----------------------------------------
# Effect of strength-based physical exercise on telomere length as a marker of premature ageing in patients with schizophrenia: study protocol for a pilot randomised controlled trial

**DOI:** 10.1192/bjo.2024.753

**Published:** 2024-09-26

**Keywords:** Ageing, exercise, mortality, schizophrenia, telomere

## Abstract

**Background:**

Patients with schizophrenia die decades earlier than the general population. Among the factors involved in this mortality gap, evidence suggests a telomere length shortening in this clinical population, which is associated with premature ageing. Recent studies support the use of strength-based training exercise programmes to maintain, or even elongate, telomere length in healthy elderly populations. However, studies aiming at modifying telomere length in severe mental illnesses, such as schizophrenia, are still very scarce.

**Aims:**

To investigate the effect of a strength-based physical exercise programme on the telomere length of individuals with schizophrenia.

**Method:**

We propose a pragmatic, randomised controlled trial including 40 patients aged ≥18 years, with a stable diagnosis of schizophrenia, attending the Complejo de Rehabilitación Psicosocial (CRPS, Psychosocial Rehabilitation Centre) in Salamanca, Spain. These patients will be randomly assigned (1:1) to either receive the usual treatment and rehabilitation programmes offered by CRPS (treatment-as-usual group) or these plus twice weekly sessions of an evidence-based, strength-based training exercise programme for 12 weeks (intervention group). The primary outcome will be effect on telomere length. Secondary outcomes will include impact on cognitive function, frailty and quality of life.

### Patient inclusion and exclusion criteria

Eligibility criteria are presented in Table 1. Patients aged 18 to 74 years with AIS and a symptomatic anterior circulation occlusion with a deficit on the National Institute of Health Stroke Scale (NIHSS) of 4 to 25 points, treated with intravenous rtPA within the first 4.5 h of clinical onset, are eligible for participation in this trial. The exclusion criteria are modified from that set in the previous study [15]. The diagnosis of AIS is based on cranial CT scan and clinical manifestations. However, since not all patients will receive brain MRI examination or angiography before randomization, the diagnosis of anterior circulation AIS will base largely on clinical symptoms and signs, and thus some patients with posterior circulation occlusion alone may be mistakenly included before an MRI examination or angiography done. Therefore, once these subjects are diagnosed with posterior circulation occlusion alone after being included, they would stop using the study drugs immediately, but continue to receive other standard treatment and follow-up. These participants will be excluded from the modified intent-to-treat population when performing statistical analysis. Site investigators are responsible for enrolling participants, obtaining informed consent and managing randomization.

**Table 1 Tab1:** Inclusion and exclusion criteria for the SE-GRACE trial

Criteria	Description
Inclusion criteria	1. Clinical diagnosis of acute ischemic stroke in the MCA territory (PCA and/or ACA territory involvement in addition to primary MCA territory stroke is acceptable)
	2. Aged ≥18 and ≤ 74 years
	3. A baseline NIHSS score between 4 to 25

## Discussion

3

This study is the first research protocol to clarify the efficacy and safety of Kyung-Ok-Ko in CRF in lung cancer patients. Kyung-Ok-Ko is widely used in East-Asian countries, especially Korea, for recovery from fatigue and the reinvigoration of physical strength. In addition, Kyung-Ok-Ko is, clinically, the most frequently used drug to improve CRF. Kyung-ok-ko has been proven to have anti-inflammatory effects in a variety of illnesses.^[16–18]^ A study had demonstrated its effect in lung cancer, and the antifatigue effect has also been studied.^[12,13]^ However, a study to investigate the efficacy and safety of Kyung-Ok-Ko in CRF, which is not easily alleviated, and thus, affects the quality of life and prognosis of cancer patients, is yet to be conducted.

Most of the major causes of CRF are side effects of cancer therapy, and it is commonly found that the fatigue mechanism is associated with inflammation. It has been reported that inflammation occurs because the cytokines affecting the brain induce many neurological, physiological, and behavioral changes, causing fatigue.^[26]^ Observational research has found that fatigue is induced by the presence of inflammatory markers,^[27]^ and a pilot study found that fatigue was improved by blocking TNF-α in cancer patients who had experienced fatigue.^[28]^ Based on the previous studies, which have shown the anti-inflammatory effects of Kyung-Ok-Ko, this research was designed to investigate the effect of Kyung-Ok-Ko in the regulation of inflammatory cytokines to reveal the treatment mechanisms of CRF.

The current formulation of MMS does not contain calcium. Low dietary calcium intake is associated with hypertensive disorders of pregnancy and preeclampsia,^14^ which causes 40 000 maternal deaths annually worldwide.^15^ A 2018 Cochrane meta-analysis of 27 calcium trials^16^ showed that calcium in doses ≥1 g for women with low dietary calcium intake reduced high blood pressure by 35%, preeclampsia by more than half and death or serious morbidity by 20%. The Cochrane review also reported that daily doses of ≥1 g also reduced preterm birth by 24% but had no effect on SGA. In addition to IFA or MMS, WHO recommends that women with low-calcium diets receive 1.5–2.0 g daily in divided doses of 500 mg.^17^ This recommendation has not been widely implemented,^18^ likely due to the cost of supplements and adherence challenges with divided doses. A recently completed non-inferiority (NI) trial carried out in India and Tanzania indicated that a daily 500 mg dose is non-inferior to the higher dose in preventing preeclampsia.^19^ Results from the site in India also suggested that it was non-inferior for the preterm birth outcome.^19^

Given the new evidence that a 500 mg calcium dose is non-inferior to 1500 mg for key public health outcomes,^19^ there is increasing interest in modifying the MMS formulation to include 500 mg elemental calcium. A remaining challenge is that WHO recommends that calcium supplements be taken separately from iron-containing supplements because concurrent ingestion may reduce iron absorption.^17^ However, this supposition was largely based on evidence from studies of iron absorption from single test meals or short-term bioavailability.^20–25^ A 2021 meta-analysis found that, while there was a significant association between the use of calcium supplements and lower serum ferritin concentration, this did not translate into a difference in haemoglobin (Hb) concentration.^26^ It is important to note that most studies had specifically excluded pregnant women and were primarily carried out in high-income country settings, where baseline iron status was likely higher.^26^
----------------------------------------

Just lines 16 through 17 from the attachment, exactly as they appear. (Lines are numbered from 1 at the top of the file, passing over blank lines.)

Inclusion criteria	1. Clinical diagnosis of acute ischemic stroke in the MCA territory (PCA and/or ACA territory involvement in addition to primary MCA territory stroke is acceptable)
	2. Aged ≥18 and ≤ 74 years